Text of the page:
Biography. Kodish, Debora G. "Good Friends and Bad Enemies": Robert Winslow Gordon and the Study of American Folksong. University of Illinois Press, 1986.

    • Contributor: Gordon, Robert Winslow

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  • Look Down, Fair Moon

    Song Collection. "Look Down, Fair Moon," is contained in a collection of Rorem's songs, the Five Poems of Walt Whitman, which was published by Boosey and Hawkes in 1970. The song was dedicated to Donald Gramm, who has recorded the song for the Phoenix label. The stark lament has also been championed by mezzo-soprano Susan Graham, recorded for the Erato label in 2000, and ...

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  • Regional Song Sampler: The Midwest

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  • " Spelling Bee" by Septimus Winner

    Article. Though not originally considered one of Winner's more popular songs, Spelling Bee achieved immense popularity as Swinging the Alphabet, a novelty song sung by the Three Stooges in their 1938 film, Violent Is the Word for Curly. It was the only full-length song performed by the Three Stooges in their short films, and it marked the only time they mimed to their own ...

  • Willis Laurence James (1900-1966)

    Biography. Library of Congress/Fisk University Mississippi Delta Collection (AFC 1941/002) (finding aid to the collection).

    • Contributor: James, Willis
  • " Come, O Thou Traveler" by Harvey Bartlett Gaul

    Article. At the second stanza, "Yield to me now, for I am weak," Gaul changes the key to C major and the texture to solo quartet. The full chorus reenters at "'Tis Love! Thou die'st for me." The work climaxes on a C-major chord in second inversion with the sopranos on a high G, "Pure universal Love, Thou art to me, Thou art to ...

  • In the Wilderness and Solitary Hotel

    Song Collection. Barber set three poems by Robert Graves in Despite and Still, including the third song, "In the Wilderness." Graves's poem, written in 1915, deals with the suffering of Jesus. While the opening of "In the Wilderness" is reminiscent of a lullaby, the middle section is harsh, featuring an aggressive accompaniment containing open fifths pitted against a melodic line containing tritones. The lullaby ...

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  • The Golden Willow Tree

    Song Collection. The text of "The Golden Willow Tree" is the most extensive of the collection, featuring a fairly lengthy narrative tale of maritime exploits. Although Copland completely modified the contour of the melodic line, he retained the modal ambiguities found in the original folksong. Copland's reworking of the melody for "The Golden Willow Tree" can be found in the holograph sketches of the ...

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  • Jewish Song in America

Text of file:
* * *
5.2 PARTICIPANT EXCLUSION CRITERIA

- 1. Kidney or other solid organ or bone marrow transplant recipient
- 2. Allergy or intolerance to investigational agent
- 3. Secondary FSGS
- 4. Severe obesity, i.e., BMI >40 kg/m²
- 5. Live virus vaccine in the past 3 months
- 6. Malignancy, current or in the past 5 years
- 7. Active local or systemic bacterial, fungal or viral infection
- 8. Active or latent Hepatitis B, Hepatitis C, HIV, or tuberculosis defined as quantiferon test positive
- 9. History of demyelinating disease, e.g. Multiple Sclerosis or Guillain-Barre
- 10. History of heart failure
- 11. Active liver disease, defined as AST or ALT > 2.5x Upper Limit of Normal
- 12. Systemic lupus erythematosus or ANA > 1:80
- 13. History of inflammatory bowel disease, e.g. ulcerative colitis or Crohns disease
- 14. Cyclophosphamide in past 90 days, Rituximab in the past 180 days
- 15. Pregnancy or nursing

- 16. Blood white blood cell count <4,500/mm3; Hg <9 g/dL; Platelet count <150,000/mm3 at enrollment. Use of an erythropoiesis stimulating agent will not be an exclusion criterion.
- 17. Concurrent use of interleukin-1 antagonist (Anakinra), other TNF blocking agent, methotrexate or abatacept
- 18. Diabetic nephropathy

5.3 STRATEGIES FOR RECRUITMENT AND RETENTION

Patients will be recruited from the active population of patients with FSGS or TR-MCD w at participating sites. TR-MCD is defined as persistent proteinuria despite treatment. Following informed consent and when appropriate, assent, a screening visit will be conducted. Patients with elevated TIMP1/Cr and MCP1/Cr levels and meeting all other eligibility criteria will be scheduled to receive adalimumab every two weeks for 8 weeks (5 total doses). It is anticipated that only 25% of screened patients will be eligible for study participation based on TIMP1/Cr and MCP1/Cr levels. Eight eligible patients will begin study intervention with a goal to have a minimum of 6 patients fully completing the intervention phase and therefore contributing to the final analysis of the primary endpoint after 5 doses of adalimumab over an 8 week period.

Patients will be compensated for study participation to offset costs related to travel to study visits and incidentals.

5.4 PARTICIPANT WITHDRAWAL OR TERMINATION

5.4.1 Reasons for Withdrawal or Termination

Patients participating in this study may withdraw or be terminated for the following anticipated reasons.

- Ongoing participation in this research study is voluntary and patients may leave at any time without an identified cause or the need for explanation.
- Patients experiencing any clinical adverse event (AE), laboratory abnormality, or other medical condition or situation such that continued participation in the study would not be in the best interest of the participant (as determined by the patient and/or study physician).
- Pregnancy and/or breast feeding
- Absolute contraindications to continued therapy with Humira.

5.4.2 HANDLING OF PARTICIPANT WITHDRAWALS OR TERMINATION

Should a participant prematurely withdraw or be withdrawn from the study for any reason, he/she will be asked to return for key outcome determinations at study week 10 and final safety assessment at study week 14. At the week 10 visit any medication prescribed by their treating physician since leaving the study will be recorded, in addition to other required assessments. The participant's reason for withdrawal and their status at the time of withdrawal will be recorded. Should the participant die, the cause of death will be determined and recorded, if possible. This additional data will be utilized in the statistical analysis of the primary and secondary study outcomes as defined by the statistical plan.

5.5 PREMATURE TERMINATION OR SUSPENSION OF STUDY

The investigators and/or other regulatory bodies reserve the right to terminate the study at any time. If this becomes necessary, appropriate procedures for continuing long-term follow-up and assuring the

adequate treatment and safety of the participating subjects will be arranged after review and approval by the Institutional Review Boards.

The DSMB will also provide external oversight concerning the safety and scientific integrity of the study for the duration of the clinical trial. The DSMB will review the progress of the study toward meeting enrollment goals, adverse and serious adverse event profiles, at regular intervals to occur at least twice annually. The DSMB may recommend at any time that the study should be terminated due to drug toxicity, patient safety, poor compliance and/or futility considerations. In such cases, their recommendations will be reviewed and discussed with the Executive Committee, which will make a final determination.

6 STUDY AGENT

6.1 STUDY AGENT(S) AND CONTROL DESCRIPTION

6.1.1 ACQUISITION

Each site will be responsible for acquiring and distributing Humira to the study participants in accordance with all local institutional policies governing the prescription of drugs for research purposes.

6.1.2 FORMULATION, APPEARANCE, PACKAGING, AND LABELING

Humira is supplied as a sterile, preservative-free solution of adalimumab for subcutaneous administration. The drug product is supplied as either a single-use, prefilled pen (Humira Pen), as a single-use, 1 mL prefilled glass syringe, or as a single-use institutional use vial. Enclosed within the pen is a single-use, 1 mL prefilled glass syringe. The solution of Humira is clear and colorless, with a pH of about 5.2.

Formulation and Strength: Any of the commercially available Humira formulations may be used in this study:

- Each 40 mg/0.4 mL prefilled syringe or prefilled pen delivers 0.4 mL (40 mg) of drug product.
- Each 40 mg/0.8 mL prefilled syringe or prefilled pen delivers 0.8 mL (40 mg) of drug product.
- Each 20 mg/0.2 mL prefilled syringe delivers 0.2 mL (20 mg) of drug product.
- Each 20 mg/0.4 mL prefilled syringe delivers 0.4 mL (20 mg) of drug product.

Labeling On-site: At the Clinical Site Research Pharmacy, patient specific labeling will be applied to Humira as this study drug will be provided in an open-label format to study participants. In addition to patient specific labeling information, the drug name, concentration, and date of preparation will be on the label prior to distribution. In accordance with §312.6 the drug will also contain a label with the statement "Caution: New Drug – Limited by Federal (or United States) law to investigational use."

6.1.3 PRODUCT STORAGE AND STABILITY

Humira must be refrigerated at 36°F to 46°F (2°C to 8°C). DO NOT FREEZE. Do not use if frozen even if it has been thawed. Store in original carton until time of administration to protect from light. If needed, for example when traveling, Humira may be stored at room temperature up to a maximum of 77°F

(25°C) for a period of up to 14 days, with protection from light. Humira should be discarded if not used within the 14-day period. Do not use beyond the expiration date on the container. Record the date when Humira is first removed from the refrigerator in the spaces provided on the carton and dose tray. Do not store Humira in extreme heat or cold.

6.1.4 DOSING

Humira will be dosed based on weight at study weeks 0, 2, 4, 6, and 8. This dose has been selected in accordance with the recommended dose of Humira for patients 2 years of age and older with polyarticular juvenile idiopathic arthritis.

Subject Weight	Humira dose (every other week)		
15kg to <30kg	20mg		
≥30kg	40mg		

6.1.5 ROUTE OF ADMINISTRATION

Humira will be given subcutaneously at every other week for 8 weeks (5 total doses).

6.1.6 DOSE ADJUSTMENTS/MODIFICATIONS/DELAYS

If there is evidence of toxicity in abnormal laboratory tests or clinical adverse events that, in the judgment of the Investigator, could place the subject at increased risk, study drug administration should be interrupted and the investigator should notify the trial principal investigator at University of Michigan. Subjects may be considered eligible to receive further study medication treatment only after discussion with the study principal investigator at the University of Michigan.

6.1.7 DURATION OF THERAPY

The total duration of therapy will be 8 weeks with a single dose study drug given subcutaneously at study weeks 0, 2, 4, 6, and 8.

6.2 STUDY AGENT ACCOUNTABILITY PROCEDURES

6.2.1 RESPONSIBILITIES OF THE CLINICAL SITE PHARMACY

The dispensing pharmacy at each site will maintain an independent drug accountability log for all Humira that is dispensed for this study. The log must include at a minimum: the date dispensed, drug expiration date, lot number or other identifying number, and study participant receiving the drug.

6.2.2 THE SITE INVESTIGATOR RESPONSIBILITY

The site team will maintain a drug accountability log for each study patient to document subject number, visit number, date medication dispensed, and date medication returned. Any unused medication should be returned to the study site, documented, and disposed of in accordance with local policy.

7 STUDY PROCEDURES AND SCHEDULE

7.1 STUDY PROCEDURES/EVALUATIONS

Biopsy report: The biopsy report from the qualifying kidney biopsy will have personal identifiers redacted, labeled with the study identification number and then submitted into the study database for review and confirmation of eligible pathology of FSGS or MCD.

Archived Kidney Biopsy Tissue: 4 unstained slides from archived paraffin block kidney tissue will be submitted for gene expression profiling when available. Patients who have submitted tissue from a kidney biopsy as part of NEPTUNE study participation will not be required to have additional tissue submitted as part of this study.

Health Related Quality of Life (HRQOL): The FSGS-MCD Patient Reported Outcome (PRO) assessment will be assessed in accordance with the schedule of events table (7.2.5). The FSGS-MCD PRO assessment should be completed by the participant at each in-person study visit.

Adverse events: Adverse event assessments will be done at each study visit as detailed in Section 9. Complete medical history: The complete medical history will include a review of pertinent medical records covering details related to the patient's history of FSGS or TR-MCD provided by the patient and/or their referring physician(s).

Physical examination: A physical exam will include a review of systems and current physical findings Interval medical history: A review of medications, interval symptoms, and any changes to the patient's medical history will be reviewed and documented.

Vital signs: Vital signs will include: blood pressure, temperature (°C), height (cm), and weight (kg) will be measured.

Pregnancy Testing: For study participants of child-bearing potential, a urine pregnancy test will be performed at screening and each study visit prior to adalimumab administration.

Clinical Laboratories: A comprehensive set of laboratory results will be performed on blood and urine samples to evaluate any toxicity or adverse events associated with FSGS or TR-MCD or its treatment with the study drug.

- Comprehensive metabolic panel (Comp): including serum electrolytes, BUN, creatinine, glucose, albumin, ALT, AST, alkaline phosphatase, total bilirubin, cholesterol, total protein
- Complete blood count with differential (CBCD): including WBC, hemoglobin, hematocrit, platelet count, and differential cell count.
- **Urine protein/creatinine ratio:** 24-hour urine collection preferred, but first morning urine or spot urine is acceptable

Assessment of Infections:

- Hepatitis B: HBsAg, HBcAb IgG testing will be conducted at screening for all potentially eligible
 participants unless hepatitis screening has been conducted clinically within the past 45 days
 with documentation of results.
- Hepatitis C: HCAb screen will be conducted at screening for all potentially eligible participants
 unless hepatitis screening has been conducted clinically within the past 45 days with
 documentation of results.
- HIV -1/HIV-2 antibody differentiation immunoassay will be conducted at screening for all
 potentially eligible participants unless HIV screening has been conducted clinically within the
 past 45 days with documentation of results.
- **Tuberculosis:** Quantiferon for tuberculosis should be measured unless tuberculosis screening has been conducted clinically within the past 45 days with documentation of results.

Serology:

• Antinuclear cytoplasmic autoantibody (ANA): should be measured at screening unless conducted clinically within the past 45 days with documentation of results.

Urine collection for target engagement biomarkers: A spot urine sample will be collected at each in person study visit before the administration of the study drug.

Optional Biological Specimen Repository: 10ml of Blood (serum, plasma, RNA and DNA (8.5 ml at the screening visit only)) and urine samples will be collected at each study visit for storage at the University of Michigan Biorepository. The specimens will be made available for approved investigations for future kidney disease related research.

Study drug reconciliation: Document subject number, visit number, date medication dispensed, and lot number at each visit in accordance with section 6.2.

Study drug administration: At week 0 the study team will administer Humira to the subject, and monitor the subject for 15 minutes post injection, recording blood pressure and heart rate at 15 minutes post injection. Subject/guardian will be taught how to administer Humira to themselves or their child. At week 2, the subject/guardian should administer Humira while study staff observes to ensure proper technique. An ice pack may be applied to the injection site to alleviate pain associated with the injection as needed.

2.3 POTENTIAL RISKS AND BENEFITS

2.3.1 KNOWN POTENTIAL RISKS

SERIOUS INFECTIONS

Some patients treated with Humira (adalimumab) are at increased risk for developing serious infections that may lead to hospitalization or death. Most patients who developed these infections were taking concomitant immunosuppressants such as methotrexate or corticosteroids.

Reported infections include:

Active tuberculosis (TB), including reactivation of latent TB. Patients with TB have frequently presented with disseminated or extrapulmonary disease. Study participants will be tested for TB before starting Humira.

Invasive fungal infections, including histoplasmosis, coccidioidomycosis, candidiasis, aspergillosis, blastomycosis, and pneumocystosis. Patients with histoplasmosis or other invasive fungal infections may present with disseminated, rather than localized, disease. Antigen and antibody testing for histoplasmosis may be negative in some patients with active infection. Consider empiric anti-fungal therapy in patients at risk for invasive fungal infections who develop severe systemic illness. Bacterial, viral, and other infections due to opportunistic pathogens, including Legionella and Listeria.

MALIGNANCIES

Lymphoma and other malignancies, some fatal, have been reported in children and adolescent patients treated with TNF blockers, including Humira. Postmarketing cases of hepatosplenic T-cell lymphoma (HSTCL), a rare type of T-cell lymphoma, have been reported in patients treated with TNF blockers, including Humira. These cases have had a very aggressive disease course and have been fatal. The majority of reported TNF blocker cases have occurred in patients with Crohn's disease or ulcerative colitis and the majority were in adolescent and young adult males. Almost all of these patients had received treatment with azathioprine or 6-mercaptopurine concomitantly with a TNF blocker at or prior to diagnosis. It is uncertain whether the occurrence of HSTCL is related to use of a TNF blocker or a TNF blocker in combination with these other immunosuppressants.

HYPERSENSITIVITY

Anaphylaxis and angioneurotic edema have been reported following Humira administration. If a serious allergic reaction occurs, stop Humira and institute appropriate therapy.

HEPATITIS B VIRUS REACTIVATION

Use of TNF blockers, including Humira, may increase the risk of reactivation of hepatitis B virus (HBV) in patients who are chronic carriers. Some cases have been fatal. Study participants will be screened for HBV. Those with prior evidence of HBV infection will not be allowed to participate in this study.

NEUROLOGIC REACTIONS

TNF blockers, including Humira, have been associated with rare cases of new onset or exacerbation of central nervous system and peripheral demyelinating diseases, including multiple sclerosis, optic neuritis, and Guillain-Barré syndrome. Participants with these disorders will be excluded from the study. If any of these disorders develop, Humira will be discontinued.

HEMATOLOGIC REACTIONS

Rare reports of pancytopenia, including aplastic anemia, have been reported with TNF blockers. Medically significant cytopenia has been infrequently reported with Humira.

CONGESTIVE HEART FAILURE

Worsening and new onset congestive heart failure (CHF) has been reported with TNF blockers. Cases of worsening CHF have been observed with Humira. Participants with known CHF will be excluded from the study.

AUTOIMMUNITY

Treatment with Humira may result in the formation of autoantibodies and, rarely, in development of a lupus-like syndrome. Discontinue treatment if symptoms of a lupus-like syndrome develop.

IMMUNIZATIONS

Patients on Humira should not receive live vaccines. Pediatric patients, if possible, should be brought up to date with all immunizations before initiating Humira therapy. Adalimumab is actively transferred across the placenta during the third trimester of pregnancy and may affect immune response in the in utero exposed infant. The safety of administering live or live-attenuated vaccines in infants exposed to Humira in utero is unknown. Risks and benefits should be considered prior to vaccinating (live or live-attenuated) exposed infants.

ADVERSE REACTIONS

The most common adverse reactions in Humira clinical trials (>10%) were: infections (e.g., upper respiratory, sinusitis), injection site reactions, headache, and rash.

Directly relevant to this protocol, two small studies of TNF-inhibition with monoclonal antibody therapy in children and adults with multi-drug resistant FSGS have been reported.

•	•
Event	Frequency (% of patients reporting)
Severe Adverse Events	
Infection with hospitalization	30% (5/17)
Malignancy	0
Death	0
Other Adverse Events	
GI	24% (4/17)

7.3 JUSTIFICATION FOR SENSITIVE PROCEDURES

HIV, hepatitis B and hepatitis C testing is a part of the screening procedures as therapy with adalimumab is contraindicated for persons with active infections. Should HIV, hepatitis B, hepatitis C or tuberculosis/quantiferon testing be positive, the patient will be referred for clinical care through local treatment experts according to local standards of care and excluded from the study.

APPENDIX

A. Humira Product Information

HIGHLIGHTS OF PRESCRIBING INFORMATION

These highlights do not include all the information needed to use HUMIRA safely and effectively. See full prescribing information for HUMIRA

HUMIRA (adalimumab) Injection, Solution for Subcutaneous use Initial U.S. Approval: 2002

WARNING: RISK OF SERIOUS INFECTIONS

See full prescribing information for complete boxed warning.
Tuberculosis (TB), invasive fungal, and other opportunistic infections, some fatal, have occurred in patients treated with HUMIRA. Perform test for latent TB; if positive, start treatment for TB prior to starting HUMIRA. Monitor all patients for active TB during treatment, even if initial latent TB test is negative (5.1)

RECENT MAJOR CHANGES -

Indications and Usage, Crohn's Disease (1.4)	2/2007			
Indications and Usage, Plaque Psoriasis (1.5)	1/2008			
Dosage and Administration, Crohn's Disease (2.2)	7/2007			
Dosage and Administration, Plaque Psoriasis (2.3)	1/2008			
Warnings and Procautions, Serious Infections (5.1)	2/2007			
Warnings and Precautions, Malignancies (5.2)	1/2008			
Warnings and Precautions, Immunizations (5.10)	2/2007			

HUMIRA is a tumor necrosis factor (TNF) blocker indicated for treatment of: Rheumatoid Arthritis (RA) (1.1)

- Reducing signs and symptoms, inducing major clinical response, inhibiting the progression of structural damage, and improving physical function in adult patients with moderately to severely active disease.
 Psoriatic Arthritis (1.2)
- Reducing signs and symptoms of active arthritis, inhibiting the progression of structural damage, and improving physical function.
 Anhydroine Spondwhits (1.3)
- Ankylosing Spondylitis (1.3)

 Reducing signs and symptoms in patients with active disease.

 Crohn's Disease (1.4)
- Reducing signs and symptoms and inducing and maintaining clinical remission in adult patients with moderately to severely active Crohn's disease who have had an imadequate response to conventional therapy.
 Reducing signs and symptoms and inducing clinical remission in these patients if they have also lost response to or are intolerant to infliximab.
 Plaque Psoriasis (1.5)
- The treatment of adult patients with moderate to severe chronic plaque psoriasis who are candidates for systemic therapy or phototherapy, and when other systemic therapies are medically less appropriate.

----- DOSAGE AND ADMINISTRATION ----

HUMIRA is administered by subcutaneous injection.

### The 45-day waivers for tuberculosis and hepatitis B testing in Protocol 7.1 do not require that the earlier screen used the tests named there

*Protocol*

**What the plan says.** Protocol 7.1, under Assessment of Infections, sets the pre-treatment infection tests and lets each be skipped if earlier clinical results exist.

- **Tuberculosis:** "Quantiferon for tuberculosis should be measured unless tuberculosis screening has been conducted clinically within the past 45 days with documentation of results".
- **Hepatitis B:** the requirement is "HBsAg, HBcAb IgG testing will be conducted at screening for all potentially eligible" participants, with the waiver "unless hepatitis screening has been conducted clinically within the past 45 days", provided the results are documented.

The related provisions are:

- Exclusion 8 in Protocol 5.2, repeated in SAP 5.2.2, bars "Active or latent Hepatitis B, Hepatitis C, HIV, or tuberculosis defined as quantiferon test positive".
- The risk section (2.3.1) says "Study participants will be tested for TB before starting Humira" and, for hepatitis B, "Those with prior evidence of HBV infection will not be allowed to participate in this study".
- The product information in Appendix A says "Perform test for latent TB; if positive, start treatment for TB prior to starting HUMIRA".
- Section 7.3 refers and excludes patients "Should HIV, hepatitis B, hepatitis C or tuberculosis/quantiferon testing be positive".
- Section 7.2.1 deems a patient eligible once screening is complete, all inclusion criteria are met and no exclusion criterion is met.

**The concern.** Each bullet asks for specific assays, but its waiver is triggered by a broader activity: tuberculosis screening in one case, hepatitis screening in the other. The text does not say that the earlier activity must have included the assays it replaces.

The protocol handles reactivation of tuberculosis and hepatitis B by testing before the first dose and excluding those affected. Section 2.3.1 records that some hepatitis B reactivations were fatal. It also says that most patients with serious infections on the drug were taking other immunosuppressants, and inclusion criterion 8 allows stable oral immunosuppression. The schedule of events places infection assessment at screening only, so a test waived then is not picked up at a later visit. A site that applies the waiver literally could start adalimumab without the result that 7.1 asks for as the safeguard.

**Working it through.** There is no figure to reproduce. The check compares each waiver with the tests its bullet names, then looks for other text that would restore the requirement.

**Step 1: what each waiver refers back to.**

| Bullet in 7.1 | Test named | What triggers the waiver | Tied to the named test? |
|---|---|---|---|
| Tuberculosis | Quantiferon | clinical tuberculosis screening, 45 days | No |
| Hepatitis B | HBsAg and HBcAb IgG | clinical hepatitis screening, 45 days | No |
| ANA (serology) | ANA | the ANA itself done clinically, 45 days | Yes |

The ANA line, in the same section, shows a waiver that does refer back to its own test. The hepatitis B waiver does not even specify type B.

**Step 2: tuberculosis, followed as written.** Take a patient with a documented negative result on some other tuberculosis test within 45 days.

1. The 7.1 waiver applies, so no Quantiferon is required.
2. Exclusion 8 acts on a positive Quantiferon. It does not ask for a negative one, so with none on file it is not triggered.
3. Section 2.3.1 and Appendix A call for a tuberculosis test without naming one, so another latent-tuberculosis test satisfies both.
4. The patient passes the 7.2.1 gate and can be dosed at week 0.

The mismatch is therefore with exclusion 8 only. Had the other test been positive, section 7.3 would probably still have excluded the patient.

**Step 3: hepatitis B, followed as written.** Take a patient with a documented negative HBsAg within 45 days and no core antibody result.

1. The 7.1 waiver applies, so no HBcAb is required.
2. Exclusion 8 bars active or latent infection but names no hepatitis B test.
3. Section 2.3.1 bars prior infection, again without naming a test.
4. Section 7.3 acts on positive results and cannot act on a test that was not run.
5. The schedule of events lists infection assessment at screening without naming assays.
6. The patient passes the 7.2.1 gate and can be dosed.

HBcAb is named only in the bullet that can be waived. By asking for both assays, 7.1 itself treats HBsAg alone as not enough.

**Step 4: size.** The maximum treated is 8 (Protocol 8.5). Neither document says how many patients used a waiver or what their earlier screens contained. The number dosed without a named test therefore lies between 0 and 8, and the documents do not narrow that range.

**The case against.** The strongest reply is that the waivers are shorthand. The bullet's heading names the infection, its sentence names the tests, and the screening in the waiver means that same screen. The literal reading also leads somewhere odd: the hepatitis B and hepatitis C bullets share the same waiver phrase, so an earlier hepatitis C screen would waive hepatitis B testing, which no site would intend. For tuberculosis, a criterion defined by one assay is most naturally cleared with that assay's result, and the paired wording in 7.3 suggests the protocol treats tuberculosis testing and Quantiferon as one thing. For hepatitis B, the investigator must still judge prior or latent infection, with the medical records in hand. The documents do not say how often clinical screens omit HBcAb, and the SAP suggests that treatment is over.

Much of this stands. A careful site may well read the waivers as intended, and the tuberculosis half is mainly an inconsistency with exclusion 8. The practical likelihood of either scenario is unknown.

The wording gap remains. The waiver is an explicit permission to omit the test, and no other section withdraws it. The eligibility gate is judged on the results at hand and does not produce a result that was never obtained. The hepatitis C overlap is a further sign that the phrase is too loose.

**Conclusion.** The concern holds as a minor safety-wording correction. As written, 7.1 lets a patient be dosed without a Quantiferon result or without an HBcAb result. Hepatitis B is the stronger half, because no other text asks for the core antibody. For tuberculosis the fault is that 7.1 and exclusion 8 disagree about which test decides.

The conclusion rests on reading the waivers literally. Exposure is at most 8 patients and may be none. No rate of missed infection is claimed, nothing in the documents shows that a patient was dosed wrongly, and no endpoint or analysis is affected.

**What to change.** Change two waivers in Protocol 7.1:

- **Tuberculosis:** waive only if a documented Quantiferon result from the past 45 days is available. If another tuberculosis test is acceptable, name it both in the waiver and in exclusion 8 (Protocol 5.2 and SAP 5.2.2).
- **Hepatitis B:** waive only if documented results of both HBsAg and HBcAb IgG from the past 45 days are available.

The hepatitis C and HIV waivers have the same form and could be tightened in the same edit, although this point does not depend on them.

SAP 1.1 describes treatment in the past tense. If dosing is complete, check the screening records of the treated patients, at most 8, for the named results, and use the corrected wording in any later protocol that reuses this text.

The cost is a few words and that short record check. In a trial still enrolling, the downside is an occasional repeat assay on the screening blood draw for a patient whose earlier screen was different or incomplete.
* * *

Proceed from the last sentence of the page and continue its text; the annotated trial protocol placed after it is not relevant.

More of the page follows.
Composers who wrote for the Yiddish stage explored themes of Jewish history and experience. But, in the early twentieth century, those who composed songs for mainstream audiences usually felt that they needed to keep their Jewish identity private. In the later twentieth century and beyond there has been a return to themes from Jewish culture and history, presented for all audiences. For example, Leonard ...

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  • Finnish American Song

    Today, choral music continues to be sung in parts of the United States among the Finnish American community. The Naselle Finn-Am Choir, a community chorus that sings everything from Finnish folk songs to gospel songs in both Finnish and English, anchors the lineup of the biennial Finnish American Folk Festival held in Naselle, Washington. A modern day and creative expression of this continuing tradition ...

  • Patty Stair (1869-1926)

    Biography. Stair's compositions include two light operas, an intermezzo for orchestra, some fifty songs, anthems, and instrumental works for violin, piano, and organ. Some of her better-known pieces are Minuet and Little Dutch Lullaby (for women's voices), and These Are They, an anthem for mixed voices. Her many unpublished songs were donated to the Library of Congress in 1917. Never married, Stair died of ...

  • Nellie Melba

    Dame Nellie Melba (Helen Porter Armstrong, née Mitchell) (1861–1931) was born in Australia and as a child studied piano, violin, and harp. Her 1887 operatic debut in Brussels was an enormous success and she continued to perform in Europe to great acclaim. She debuted at the Metropolitan Opera in New York in 1893 and remained there until 1910. Her pure voice was described as ...

  • To What You Said

    Song Collection. Bernstein's setting of Walt Whitman's unpublished poem, "To What You Said," is the fourth song in the cycle. Nearly mistaken as an abandoned scribble, the poem was discovered on the verso of page thirty of the holograph manuscript of Whitman's Democratic Vistas (1871), which is housed in the Charles E. Feinberg Collection at the Library of Congress. Bernstein was reportedly attracted to ...